Do you see how this connects with other tips? Measurement, continuous learning cycle, testing…
Plan like your business depends on it. Pivot as much as you need to get there. Know the time to throw something away, and add-up new things. Plan dirty.
Two Additional Tips on Strategic Planning
Last, but not least, we’d like to leave you with 2 additional tips:
Have a strategy
According to Freek Vermuelen, a Harvard Business Review contributor, many strategies often fail because they’re not actually strategies. Do not confuse strategy and objectives. If you need your employees/team to achieve great results, be ready to change your strategy along the way.
Let’s take a step back at Kennedy’s moonshot. That was an unprecedented accomplishment at the time. So, anything that was done until that moment was sufficient. You need to ask yourself: what we’re doing today will help lead us there? If not, you need to make changes to your default.
Take care of your culture
Every change generates a cultural transformation, which is largely underestimated in organizations. The acculturation process about how the company will be should not be guided from the bottom up, which sometimes occurs due to the proximity of the teams with operational and tactical issues.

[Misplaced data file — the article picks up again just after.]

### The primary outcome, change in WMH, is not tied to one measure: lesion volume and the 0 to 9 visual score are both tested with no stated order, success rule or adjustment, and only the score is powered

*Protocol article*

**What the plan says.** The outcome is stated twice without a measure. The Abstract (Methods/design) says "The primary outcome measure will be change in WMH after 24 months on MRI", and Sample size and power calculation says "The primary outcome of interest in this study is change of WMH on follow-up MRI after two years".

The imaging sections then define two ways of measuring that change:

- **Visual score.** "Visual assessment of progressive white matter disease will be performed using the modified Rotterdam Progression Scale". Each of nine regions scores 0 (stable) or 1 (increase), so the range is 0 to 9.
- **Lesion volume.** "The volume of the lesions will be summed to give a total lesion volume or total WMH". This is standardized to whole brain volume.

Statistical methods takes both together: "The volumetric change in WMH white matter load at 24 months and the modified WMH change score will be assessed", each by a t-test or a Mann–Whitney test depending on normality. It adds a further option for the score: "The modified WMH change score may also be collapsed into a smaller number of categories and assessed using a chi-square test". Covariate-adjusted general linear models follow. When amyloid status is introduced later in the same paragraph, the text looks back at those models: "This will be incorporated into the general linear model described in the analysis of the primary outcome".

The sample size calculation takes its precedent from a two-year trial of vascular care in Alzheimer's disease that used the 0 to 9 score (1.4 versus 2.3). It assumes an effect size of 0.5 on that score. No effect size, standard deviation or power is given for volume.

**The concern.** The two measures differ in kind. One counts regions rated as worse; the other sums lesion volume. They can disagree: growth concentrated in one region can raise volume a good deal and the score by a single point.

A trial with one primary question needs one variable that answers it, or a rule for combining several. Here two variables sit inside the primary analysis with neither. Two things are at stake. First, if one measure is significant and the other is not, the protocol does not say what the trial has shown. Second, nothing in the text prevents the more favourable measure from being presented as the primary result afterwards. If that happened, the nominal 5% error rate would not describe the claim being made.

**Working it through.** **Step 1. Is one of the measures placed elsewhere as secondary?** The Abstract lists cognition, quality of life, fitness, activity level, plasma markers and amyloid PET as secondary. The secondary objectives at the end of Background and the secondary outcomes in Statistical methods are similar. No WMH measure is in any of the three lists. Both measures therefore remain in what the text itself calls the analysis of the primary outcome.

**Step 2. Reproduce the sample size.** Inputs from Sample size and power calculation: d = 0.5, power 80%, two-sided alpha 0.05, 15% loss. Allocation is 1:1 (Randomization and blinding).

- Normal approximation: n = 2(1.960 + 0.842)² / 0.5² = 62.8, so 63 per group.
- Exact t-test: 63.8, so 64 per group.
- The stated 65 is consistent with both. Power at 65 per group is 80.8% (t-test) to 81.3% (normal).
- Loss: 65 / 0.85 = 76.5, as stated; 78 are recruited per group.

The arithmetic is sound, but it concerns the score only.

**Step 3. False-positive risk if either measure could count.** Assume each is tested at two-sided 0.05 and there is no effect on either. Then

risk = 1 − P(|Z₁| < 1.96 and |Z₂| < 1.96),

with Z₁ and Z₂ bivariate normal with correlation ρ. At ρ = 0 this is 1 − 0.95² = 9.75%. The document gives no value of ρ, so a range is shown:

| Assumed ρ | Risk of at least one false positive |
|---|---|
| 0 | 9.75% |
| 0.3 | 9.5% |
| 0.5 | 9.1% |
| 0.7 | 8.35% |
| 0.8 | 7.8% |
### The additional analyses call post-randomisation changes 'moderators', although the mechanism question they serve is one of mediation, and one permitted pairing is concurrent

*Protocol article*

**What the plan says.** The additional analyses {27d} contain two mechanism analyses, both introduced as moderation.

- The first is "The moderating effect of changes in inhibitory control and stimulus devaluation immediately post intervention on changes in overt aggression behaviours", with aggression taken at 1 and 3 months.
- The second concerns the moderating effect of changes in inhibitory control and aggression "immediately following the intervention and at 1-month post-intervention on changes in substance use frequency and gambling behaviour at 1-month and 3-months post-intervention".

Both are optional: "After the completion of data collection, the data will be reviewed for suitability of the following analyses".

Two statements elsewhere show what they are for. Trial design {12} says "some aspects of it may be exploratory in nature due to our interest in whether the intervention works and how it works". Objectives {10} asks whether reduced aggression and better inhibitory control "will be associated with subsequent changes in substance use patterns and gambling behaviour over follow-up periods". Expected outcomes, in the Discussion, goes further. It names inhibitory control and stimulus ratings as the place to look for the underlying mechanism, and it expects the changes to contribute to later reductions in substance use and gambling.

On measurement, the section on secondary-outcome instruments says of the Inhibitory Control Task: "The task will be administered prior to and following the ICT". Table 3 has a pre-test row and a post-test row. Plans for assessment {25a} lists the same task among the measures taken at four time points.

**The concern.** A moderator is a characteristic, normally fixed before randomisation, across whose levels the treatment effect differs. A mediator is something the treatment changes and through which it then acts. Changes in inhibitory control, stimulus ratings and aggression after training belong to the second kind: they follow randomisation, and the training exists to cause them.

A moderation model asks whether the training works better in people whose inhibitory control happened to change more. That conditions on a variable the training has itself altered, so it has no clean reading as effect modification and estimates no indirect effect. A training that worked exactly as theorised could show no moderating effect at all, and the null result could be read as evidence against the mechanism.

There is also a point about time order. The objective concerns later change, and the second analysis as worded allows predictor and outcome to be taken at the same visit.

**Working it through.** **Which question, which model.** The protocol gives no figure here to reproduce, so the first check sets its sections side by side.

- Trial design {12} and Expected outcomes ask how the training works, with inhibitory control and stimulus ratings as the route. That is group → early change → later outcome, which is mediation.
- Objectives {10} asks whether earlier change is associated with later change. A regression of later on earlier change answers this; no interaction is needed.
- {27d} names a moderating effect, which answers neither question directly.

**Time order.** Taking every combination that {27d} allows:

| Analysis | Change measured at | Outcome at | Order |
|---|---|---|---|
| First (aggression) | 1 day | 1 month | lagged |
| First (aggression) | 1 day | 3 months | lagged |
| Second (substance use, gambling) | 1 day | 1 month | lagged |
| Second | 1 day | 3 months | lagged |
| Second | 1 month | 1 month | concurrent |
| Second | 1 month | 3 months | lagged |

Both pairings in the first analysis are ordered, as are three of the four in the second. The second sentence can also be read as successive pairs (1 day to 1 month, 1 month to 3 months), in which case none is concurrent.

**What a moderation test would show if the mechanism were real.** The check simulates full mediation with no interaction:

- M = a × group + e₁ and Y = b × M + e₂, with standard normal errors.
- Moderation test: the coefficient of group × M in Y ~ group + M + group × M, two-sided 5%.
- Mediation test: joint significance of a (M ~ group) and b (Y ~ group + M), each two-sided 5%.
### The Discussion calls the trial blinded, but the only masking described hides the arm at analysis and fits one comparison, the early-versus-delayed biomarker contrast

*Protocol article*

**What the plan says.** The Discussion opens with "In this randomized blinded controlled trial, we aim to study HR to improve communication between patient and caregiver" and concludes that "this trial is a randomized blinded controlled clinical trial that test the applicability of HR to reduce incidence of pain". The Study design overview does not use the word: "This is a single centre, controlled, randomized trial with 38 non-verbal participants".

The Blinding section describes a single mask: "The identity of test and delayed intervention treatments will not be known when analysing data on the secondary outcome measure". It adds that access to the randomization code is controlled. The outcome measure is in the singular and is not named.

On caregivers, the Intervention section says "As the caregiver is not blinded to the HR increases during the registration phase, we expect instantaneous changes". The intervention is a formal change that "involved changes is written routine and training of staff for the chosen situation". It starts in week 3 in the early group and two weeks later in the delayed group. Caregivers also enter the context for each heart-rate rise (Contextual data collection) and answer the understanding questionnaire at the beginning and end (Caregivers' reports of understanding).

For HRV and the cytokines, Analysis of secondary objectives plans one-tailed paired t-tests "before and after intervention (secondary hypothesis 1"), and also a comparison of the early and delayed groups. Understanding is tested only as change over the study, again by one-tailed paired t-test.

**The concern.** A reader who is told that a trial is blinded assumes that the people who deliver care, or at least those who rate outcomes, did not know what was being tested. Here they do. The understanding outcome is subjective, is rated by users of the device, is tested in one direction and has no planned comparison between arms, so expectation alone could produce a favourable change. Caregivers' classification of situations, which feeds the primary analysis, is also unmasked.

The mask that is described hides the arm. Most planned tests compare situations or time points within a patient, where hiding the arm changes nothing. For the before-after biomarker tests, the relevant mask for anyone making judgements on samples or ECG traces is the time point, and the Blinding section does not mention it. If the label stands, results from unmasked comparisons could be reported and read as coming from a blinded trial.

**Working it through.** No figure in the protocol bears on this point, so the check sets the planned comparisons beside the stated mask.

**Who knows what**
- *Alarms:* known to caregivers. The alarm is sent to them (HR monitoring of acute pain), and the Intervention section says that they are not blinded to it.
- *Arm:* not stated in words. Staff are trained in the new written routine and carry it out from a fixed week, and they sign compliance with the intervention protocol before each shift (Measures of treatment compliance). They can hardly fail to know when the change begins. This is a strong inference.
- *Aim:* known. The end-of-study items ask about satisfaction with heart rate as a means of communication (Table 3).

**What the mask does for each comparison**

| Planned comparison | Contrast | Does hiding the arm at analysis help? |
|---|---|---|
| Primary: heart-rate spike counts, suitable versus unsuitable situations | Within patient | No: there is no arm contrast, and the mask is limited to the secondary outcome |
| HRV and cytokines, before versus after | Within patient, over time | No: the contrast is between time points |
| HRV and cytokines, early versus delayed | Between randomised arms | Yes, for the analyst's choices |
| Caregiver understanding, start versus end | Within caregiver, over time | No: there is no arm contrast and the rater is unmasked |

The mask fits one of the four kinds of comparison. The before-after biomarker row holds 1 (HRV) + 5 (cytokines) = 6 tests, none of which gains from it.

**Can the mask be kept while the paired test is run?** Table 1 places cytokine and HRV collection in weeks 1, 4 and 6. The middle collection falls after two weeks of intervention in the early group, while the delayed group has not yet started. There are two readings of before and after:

At this point, you’ve probably understood the relevance of creating flexible and adaptive planning and strategies.
To get you inspired, we’d like to use Bruce Lee’s quote to illustrate what we’re trying to say.
There is a touch of logic and even scientism in this poetry: what is very rigid, breaks with tension. What is flexible, and malleable, tends to withstand pressure without difficulty.
As we said at the beginning of this article, we strongly recommend that you think in your plan more like a lighthouse, than something written in stone. Remember to create something flexible; and be water.
MJV has been working for 25 years helping some of the largest companies in the world to create flexible strategy plans focused on anticipating risks. Talk to one of our consultants and learn more.